Since the allegations became public, Rabbi Fink said he has been the victim of a “completely unfair process that has deprived me of any sort of due process or real ability to defend myself. The Executive Committee did not even ask me about what had happened before choosing to suspend me. The CCAR Ethics Committee denied me the opportunity to speak with witnesses, be present when the Committee spoke with witnesses, learn the identity of many witnesses, investigate facts, have an attorney present my case, or even see all the ‘evidence’ against me.”
At the same time, he charged that Oheb Shalom’s leadership has falsely maligned him to congregants and in the media, even during the High Holidays.
Before offering a “Frequently Asked Questions” section about the case, Rabbi Fink once again implored congregants to attend the Oct. 21 meeting and vote against the board’s decision to terminate him.
“You will vote in favor of helping me clear my name and in favor of Temple Oheb Shalom moving past this painful process,” he wrote.
In a statement issued on Oct. 8, Oheb Shalom countered, “Rabbi Fink’s letter of October 6 contains zero factual evidence to support his claim that a vast conspiracy is the motive for his suspension from the CCAR and the termination of his contract for cause. He seems to be attributing evil motives to dozens of people, both within Temple Oheb Shalom, and by others who are national rabbinic leaders of Reform Judaism. This is plainly false.
“The CCAR and Temple Oheb Shalom’s Board of Trustees considered facts and evidence, as well as Rabbi Fink’s own written and in-person testimony and determined unanimously that he violated multiple sections of the CCAR Ethics Code. This cannot be ignored or disregarded by Temple Oheb Shalom, and Rabbi Fink’s own contract acknowledges that.
“Rabbi Fink was treated fairly throughout a five-month process of investigation and decision. This was not a criminal or civil proceeding – it was a religious and ethics inquiry. Rabbi Fink has been fully paid throughout this lengthy process, and continues to be paid now. The Board of Trustees meticulously followed all the procedural requirements for the investigation and ultimate termination of Rabbi Fink, as set forth in the CCAR Code of Ethics, Rabbi Fink’s contract and the Temple Bylaws. Rabbi Fink had opportunity to meet with the Temple’s President prior to his suspension (which he declined), had multiple opportunities to present and be heard before the CCAR in writing and in person, which he did, and he also presented in writing and in person – with no time limit – before the Temple Board of Trustees on September 26. The confidentiality of all involved in the process, including Rabbi Fink, was respected throughout the process.”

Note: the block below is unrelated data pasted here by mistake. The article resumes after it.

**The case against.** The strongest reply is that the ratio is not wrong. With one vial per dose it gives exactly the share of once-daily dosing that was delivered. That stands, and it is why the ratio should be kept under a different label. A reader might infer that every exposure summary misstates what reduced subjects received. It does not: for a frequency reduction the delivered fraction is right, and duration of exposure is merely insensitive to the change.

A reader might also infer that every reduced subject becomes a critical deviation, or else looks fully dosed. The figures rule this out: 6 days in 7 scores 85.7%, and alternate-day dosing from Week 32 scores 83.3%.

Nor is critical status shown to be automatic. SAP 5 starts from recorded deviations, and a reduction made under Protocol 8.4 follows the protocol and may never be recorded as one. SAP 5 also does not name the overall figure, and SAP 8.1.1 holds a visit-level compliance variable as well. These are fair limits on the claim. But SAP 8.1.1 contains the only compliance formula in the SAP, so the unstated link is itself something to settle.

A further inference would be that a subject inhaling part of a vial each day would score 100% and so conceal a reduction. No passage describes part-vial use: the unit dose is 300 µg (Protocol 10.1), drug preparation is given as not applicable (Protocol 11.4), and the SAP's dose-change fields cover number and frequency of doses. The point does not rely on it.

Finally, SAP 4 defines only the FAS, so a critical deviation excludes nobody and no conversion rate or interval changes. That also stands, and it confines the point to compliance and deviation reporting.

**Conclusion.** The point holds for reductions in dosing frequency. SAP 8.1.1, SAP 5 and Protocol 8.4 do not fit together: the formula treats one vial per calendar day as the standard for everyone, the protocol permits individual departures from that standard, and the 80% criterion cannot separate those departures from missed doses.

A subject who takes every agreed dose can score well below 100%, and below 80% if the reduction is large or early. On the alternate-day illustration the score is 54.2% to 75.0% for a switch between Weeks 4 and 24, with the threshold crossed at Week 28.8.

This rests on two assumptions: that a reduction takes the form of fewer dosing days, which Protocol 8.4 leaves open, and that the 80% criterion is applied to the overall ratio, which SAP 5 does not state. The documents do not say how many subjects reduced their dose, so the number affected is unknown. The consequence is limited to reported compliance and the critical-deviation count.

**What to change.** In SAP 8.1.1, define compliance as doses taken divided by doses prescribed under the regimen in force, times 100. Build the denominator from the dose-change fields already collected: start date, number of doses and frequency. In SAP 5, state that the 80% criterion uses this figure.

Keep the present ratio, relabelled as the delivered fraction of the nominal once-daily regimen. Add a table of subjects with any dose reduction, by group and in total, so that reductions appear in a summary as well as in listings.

Among Rabbi Fink’s supporters is Stephen Miller, who served on Oheb Shalom’s executive committee until the rabbi’s suspension.
“The president of Oheb Shalom is doing a major disservice to the congregation by doing everything she can to prevent the congregation from hearing from Rabbi Fink, said Miller. “Rabbi Fink was asked to send in a document five days before the recent board meeting, and the president then refused to send it to the board. Now, the president is preventing Rabbi Fink from sending his letter to the congregation or speaking at the upcoming congregational meeting. Nor is she willing to take questions from congregants at the meeting.
“The president is wrong in saying Rabbi Fink is claiming a ‘vast conspiracy.’ He makes no such claims. People can read the document as it circulates on social media and make their own judgments.”
Miller, who previously served as Oheb Shalom’s vice president of finance, was also critical of the CCAR process regarding Rabbi Fink. “I was involved in the CCAR process,” he said. “While the CCAR is well-intentioned, their capacity to destroy a rabbi’s reputation vastly exceeds their capacity to do a proper or fair investigation.”
Last September, Oheb Shalom, which was founded in 1853 and is located at 7310 Park Heights Ave., and Har Sinai Congregation in Owings Mills announced plans to explore merging. But Rabbi Linda Joseph, Har Sinai’s outgoing spiritual leader, wrote in her temple’s August newsletter that the congregation would “cease exploration of a merger” with Oheb Shalom.
This story will continue to be updated as information becomes available.